Cal Tjader, Camp Lo, 45 King/Latee, Maurice Davis: Sparklin’

Cal Tjader: Leyte
From Soul Sauce (Verve, 1964)

Camp Lo: Sparkle
From Uptown Saturday Night (Profile, 1997)

45 King feat. Latee: Brainstorm
From For DJs Only EP (45 King Records, 198?)

Maurice Davis: Mr. Lonely
From 7″ (BeeGee, 197?)

I’ve spent the last week or so slaving over an assignment involving classic funk tunes and frankly, if I hear another Commodores or Ohio Players song, I might have a seizure. To unwind, I’ve been listening to a variety of different tunes, a sampling of which follows.

Technically, these songs are a bit out of order since I wouldn’t have gotten to Tjader’s “Leyte” if I hadn’t been listening to Uptown Saturday Night and wondering, “I wonder what sample Ski used?” Admittedly, I probably should have already been up on “Leyte” given that Soul Sauce was one of Tjader’s most successful albums ever but oddly, I never got around to picking this one up (probably because I saw it around so much, I just figured I’d grab it “next time”).

Sometimes, there’s nothing so good to chill out to than a great vibraphone track and Tjader has these in embarrassing abundance (at some point, I really need to post up his version of “Morning” off of Agua Dulce but another time, another time) and “Leyte” is right up there with the best. It has a smoky, Afro-Latin sabor that’s laid-back without being lazy, what people should mean when they speak of “lounge” music instead of that campy kitsch that often passes for it. And the vibes – ah, the vibes – sparkling…

…which of course, brings us to Camp Lo’s “Sparkle,” one of the smoothest cuts off the still-slept-on Uptown Saturday Night album and obviously, one that borrows heavily from “Leyte.” Given the throwback, ’70s steez of Camp Lo, they sound perfect over this track (even if their lyrics could be more obtusely stream of consciousness than Ghostface’s). By the way, be sure to track down the “Mr. Midnight” mix of “Sparkle” which is basically an acapella set over the “Sparkle” beat but filtered to a ghostly wisp of the original. Mega-minimalist and surprisingly effective.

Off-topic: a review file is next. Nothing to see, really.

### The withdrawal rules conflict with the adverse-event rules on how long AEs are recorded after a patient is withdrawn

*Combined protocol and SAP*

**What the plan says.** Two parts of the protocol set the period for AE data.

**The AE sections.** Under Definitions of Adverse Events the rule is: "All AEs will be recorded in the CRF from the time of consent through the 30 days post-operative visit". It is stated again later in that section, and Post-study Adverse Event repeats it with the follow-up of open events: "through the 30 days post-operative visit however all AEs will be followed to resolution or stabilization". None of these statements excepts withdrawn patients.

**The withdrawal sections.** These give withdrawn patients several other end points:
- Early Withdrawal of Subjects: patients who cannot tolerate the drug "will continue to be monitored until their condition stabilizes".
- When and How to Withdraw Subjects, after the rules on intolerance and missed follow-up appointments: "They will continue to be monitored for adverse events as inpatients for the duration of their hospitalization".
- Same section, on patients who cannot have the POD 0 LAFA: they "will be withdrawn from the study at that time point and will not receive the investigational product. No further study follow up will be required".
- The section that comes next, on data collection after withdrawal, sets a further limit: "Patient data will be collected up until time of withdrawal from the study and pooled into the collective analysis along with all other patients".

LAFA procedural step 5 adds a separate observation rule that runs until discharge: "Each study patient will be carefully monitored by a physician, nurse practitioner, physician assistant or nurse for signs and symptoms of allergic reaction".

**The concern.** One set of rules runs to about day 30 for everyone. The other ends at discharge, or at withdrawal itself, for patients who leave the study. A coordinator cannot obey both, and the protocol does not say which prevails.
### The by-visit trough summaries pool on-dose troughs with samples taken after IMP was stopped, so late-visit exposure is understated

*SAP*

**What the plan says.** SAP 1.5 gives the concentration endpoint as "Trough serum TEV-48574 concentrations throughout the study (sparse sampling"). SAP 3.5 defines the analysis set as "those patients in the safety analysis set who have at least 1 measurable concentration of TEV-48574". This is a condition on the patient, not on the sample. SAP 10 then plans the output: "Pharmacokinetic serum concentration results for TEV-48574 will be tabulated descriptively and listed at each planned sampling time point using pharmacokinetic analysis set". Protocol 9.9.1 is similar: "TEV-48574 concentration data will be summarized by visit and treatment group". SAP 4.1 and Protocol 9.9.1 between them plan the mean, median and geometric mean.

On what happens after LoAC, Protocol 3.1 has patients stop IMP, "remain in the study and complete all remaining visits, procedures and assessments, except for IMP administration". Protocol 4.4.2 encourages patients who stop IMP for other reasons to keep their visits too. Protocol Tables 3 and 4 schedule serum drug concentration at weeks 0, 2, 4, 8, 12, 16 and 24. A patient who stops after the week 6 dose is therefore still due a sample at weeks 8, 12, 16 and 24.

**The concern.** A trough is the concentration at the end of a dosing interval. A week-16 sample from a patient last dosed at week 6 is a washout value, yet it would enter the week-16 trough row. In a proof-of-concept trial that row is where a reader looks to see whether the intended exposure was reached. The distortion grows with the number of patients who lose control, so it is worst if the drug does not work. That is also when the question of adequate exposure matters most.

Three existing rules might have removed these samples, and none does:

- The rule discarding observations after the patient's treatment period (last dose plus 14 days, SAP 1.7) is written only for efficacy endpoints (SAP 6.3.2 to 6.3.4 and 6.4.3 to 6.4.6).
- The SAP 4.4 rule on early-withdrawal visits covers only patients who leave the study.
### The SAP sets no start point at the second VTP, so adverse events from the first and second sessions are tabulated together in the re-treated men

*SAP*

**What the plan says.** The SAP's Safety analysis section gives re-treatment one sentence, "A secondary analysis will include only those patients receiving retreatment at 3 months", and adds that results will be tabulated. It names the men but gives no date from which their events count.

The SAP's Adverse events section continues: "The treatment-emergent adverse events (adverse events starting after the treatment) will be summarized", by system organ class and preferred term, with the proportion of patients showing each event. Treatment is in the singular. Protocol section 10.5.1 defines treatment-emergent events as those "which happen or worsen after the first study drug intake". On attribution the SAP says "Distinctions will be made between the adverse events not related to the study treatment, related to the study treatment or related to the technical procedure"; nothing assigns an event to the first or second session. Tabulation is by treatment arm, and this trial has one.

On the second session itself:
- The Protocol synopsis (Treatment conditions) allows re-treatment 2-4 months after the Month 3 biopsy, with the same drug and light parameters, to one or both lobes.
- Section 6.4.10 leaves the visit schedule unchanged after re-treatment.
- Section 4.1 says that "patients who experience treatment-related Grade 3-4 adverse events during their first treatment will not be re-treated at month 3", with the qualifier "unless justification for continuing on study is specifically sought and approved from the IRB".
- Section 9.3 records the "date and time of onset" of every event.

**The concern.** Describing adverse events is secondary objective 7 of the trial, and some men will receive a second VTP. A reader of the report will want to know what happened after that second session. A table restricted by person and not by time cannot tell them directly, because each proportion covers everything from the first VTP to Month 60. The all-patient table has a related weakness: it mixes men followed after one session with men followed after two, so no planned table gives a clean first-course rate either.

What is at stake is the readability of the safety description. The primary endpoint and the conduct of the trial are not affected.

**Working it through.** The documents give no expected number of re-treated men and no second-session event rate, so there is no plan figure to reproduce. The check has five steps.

As it was, by sheer coincidence, in my iTunes playlist, “Leyte” was followed by “Brainstorm” and the two songs were perfect for one another given that this obscure 45 King track also uses vibes on it. I still have to thank’s Robbie E. for swapping this EP with me, plus Cold Rock Da Spot gets love for their recent 45 King-themed post. Had this been on a commercial single, it would have easily been up there with the best of Latee’s Wild Pitch catalog not to mention 45 King at his best.

Lastly, I recently got a copy of this Maurice Smith single from rapper/producer/game show player Thes One who knew I was a fan of BeeGee material (the local, Los Angeles, Scientologist-funded label), especially since he thought keyboardist Shelton Kirby was playing the Rhodes on here (and I love me some Rhodes).1 As a vocalist, Smith’s style sounds initially too old-fashined for the song – there’s a time warp effect – but as the song builds, it all melts together better and Smith ends up reminding me of Eugene McDaniels; this song, sound-wise, would have fit nicely onto something like Headless Heroes. I love how the song builds slowly, and the arrangement takes these small, but significant turns after each bridge. Lovely indeed.

  1. Not a Scientologist-funded label. Not sure why I thought that.